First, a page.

Taiwan won’t be forced to bow to China, Tsai Ing-wen says
Taiwan will keep bolstering its defences to ensure nobody can force the island to accept the path China has laid down that offers neither freedom nor democracy, President Tsai Ing-wen said on Sunday, in a strong riposte to Beijing.
Claimed by China as its own territory, Taiwan has come under growing military and political pressure to accept Beijing’s rule, including repeated Chinese air force missions in Taiwan’s air defence identification zone, to international concern.
Chinese President Xi Jinping vowed on Saturday to realise “peaceful reunification ” with Taiwan and did not directly mention the use of force. Still, he got an angry reaction from Taipei, which said only Taiwan’s people can decide its future.
Addressing a National Day rally, Tsai said she hoped for an easing of tensions across the Taiwan Strait, and reiterated Taiwan will not “act rashly”.
“But there should be absolutely no illusions that the Taiwanese people will bow to pressure,” she said in the speech outside the presidential office in central Taipei.
“We will continue to bolster our national defence and demonstrate our determination to defend ourselves in order to ensure that nobody can force Taiwan to take the path China has laid out for us,” Tsai added.
“This is because the path that China has laid out offers neither a free and democratic way of life for Taiwan, nor sovereignty for our 23 million people.”
China has offered a “one country, two systems” model of autonomy to Taiwan, much like it uses with Hong Kong, but all major Taiwanese parties have rejected that, especially after China’s security crackdown in the former British colony.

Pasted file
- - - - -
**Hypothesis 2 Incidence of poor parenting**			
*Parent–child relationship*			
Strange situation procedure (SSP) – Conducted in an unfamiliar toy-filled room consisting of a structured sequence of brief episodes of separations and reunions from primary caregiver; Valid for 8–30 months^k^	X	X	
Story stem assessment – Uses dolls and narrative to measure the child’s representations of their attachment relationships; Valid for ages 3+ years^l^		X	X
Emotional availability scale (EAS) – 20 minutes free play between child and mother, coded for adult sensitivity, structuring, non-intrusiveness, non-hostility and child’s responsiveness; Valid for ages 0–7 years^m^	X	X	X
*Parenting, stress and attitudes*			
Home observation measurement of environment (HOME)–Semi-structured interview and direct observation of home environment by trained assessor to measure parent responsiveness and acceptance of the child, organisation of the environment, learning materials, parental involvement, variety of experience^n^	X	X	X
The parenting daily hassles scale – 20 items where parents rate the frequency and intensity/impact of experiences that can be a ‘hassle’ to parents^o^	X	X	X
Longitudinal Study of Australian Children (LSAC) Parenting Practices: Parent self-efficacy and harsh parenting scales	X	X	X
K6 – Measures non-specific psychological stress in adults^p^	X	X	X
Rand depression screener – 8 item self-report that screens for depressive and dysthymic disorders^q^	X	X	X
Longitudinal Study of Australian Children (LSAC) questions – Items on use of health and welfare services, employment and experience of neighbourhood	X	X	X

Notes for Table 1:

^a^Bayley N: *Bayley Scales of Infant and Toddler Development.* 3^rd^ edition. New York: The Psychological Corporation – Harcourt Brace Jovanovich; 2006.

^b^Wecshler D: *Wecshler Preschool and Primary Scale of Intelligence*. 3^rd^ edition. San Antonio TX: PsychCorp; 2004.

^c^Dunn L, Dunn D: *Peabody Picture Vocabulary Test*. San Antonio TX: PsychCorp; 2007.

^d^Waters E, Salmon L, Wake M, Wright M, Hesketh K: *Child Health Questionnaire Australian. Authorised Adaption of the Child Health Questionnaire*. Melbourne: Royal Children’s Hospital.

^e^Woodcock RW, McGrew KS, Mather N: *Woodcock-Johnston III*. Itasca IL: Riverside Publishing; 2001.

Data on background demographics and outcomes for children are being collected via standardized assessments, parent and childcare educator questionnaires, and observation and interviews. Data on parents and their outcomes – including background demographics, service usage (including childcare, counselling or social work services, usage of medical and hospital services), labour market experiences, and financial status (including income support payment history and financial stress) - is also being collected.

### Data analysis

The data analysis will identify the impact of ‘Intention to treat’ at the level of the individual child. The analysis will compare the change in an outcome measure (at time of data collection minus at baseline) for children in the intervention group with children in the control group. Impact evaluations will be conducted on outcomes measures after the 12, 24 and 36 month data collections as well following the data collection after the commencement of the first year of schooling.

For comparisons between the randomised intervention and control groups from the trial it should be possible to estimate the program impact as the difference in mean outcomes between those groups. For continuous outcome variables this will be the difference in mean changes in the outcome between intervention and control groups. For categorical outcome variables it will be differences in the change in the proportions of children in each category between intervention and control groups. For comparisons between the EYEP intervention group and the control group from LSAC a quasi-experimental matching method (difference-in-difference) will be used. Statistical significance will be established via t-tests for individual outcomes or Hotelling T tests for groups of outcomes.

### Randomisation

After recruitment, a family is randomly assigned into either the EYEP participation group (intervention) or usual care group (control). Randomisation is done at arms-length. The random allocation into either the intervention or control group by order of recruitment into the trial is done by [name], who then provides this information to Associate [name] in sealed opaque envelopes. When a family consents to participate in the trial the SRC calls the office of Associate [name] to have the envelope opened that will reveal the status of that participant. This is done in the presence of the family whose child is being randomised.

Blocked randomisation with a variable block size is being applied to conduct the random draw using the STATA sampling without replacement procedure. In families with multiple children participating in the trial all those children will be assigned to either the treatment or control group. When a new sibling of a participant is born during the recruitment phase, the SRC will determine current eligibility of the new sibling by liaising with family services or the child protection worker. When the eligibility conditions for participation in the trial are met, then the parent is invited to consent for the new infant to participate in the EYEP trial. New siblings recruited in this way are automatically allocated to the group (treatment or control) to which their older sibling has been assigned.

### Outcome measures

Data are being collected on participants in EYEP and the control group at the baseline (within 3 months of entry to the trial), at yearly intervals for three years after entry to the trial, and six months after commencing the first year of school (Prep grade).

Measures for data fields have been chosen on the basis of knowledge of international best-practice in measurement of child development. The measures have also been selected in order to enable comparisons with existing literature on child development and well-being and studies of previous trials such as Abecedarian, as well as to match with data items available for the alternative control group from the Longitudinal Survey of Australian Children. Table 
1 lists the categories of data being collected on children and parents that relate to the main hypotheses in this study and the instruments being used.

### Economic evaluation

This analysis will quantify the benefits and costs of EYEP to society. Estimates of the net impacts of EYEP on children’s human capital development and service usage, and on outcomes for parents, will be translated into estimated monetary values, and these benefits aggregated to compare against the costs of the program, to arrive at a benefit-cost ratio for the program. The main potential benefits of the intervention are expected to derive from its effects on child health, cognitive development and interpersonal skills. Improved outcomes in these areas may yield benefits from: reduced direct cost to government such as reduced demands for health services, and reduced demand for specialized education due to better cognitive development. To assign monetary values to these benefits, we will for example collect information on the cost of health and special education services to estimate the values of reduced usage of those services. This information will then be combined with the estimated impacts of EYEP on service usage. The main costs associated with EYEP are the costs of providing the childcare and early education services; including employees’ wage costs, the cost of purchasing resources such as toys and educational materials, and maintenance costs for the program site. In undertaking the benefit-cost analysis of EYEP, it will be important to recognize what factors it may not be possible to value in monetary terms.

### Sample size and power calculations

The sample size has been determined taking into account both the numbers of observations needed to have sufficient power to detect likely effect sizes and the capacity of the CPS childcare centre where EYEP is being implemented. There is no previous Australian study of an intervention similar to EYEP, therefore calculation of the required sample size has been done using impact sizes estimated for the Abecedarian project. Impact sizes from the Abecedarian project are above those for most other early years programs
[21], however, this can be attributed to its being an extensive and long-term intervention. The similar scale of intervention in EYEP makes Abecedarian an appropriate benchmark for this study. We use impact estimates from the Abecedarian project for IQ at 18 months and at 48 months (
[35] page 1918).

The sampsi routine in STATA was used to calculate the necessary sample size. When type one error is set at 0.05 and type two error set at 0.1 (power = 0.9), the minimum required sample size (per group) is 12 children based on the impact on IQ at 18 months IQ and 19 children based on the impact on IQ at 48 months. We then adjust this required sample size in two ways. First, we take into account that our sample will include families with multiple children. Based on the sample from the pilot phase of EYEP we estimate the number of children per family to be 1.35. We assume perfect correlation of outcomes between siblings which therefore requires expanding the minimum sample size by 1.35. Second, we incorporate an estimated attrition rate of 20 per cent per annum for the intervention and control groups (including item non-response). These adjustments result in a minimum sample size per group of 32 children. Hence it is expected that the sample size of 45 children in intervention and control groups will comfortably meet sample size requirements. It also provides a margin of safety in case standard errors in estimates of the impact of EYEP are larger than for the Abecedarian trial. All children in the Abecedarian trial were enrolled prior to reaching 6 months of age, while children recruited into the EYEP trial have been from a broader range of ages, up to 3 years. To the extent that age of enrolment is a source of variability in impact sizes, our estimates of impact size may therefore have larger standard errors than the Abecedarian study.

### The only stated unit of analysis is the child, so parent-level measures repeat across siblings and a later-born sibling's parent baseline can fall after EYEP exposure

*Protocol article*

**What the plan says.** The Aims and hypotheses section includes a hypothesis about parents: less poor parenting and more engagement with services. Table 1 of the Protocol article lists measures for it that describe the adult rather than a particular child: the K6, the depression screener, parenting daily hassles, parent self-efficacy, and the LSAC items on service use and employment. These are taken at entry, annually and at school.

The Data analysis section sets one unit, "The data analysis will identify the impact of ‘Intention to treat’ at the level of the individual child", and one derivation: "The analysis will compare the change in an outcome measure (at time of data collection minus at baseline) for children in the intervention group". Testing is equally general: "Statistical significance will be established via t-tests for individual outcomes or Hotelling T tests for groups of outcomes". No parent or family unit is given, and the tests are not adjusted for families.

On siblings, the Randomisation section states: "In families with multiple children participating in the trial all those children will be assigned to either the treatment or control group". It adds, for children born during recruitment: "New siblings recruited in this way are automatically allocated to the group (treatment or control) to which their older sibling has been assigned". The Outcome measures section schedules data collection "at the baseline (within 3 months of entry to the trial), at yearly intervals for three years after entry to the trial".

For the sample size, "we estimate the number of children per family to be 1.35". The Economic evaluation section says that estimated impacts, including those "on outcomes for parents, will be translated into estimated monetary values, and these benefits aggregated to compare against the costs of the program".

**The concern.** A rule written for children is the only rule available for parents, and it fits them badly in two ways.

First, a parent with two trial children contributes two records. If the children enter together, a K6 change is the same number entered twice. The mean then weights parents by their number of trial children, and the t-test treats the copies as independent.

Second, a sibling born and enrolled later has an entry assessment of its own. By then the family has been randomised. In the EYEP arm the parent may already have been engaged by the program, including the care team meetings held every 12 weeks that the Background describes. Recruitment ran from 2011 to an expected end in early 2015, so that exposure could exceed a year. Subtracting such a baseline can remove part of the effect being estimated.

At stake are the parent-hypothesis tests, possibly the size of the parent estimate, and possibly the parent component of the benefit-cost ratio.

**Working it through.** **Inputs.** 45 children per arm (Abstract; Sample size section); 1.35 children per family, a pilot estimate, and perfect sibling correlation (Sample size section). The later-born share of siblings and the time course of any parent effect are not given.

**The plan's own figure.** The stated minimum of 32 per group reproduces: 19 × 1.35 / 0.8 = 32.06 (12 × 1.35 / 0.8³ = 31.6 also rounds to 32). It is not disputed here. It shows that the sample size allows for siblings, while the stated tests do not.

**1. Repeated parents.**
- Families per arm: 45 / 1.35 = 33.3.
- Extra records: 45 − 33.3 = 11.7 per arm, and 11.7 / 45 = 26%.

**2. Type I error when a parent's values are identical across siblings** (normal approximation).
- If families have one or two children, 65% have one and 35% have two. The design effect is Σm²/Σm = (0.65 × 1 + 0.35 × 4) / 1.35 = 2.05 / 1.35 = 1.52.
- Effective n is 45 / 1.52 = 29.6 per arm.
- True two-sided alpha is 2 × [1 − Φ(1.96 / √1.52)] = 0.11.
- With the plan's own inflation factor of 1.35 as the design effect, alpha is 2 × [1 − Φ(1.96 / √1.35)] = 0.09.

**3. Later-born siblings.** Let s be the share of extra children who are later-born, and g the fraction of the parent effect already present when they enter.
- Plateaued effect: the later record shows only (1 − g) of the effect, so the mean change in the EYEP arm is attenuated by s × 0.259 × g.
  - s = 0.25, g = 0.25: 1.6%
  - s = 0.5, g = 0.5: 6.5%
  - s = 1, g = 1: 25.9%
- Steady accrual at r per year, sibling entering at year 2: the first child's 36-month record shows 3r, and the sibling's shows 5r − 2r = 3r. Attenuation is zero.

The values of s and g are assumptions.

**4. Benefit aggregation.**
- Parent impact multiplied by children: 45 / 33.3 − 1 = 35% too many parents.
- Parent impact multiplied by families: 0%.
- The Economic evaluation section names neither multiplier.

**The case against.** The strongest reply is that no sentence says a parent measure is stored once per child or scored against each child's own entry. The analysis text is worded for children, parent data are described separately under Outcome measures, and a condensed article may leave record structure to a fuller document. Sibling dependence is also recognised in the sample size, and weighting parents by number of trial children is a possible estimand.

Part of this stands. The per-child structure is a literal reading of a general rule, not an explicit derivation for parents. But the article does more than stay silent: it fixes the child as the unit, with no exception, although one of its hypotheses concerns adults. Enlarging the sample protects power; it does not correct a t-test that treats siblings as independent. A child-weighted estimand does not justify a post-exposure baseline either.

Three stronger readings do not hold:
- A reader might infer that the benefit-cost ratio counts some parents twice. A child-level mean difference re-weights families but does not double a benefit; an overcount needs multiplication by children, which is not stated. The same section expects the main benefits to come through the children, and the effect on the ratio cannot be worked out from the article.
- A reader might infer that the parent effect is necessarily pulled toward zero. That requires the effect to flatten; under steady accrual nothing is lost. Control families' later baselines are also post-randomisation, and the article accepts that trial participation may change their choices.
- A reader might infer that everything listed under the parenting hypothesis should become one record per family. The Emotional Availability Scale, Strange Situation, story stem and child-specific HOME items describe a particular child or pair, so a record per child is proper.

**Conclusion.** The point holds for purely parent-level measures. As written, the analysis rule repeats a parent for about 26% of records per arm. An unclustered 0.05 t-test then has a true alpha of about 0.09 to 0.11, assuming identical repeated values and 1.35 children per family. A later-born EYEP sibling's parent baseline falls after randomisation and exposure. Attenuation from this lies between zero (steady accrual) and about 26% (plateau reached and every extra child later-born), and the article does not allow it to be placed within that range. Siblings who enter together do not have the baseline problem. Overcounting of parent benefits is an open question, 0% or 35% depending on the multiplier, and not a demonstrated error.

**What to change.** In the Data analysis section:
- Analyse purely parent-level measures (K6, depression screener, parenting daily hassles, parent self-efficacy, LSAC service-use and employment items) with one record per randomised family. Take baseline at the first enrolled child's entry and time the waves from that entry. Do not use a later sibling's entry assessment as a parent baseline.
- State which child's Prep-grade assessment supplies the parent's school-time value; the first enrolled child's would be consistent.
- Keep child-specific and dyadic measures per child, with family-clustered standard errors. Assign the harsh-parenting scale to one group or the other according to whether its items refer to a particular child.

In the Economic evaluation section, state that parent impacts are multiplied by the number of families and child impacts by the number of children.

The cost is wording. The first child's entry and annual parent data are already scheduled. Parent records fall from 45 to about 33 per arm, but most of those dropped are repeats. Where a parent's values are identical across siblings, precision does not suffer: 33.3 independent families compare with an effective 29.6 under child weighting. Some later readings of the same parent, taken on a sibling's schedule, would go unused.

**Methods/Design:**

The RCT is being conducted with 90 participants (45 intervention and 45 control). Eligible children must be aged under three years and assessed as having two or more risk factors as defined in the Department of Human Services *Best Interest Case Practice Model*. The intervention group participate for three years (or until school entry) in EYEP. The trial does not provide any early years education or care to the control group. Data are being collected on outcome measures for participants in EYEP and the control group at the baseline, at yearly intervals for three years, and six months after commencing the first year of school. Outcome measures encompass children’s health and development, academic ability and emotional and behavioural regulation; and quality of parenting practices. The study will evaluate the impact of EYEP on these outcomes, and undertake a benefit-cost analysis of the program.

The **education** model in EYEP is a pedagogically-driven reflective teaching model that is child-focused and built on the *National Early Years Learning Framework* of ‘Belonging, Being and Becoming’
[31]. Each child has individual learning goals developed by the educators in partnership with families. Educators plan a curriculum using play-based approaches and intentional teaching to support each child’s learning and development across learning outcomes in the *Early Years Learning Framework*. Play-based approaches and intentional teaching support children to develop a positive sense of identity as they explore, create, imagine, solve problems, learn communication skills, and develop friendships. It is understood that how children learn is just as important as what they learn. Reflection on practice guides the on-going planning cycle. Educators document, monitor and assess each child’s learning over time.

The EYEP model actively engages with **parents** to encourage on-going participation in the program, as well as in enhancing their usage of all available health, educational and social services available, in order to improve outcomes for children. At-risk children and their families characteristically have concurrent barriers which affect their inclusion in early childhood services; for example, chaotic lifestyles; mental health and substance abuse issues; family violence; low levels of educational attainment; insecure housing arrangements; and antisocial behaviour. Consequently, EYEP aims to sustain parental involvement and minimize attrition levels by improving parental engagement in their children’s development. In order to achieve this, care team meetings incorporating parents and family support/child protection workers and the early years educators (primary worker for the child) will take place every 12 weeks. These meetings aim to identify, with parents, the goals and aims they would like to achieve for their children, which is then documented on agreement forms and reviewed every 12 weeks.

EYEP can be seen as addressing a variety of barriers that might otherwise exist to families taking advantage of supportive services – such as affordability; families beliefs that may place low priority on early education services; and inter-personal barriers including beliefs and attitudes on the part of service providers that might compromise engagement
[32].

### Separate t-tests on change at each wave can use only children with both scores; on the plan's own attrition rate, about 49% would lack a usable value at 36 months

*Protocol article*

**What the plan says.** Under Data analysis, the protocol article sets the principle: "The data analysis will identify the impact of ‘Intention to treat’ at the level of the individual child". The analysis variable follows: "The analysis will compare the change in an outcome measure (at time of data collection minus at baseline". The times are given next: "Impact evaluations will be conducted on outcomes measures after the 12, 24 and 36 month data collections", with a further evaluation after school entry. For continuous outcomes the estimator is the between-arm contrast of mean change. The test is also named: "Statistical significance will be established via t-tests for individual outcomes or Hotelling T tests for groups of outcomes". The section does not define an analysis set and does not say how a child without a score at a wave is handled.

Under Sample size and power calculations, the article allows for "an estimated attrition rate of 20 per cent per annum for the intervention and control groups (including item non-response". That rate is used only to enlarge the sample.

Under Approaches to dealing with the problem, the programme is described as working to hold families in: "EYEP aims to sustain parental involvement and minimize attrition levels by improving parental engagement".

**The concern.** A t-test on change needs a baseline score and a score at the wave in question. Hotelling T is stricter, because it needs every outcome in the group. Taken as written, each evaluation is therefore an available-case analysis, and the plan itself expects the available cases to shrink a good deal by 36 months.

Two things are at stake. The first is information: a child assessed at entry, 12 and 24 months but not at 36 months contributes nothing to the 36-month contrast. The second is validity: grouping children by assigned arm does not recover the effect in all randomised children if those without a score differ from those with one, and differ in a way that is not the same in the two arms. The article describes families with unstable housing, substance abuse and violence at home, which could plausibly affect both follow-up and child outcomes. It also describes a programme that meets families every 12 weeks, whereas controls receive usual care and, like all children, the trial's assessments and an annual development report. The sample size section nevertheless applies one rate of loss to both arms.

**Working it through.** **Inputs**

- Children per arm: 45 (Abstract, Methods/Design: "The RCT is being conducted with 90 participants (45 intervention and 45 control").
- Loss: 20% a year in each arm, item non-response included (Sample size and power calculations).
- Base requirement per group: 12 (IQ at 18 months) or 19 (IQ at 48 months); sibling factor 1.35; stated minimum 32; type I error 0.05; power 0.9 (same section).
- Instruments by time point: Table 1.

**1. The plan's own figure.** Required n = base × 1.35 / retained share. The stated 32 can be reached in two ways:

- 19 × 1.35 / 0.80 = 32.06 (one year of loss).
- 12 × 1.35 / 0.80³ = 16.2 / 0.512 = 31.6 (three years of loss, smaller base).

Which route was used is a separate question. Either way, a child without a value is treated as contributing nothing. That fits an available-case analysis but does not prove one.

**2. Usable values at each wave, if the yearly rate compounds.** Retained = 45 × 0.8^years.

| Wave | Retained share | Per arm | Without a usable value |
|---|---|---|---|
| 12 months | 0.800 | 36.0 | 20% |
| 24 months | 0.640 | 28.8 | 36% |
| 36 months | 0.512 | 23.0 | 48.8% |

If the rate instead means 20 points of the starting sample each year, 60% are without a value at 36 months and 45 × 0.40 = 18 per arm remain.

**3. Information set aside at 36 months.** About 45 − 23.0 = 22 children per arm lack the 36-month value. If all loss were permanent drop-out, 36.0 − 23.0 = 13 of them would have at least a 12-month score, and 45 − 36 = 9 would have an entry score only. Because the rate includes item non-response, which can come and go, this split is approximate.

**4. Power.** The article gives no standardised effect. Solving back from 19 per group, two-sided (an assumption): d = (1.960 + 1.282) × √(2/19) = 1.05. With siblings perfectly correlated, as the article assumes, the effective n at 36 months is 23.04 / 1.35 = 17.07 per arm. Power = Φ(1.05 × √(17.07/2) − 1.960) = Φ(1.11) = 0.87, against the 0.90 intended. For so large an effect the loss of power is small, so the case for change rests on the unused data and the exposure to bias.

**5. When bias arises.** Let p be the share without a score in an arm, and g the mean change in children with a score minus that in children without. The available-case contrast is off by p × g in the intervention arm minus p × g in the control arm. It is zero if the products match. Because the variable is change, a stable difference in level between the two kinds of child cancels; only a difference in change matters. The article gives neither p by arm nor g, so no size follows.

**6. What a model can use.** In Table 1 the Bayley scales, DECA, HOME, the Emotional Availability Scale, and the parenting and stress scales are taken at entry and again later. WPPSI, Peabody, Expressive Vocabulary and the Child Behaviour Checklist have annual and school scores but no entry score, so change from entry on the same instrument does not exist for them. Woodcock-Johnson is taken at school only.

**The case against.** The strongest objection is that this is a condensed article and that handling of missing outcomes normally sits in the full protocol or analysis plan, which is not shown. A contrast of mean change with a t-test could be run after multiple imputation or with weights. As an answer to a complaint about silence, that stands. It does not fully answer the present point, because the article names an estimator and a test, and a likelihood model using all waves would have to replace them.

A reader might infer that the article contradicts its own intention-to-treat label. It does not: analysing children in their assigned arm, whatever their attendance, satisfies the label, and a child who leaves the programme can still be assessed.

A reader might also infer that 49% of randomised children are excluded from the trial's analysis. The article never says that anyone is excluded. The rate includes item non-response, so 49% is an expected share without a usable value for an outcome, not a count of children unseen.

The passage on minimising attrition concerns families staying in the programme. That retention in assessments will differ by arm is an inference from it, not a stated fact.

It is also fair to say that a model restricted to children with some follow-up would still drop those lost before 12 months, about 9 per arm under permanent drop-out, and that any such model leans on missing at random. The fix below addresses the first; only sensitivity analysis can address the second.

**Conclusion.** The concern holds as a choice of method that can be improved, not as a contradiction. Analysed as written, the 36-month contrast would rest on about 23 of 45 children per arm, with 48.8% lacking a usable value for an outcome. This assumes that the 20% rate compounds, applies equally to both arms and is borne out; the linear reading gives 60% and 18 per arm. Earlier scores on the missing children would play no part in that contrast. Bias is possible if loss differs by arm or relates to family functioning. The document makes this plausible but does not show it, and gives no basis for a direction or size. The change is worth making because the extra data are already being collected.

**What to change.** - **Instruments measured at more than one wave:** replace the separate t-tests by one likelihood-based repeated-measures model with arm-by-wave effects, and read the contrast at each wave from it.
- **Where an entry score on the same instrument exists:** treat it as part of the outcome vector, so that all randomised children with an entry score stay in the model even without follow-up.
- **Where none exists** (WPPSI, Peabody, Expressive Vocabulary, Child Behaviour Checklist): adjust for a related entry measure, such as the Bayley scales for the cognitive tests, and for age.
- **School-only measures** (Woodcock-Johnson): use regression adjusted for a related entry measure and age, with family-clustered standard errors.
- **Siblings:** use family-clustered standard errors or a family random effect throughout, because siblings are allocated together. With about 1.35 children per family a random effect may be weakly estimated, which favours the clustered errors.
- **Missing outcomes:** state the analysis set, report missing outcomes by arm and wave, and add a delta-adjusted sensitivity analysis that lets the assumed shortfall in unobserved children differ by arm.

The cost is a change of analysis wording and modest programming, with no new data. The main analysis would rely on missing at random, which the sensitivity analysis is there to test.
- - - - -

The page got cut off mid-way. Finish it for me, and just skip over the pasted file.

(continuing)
Tsai repeated an offer to talk to China on the basis of parity, though there was no immediate response from Beijing to her speech.
Beijing has refused to deal with her, calling her a separatist who refuses to acknowledge Taiwan is part of “one China”, and does not recognise Taiwan’s government.
Tsai says Taiwan is an independent country called the Republic of China, its formal name, and that she will not compromise on defending its sovereignty or freedom.
Still Taiwan’s goodwill will not change, and it will do all it can to prevent the status quo with China from being unilaterally altered, she said.
Tsai warned that Taiwan’s situation is “more complex and fluid than at any other point in the past 72 years”, and that China’s routine military presence in Taiwan’s air defence zone has seriously affected national security and aviation safety.
She is overseeing a military modernisation programme to bolster its defences and deterrence, including building its own submarines and long-range missiles that can strike deep into China.
The armed forces were a major part of the National Day parade Tsai oversaw, with fighter jets roaring across the skies above the presidential office and truck-mounted missile launchers among other weaponry passing in front of the stage where she sat.
Taiwan stands on the frontlines of defending democracy, Tsai added.
“The more we achieve, the greater the pressure we face from China. So I want to remind all my fellow citizens that we do not have the privilege of letting down our guard.”
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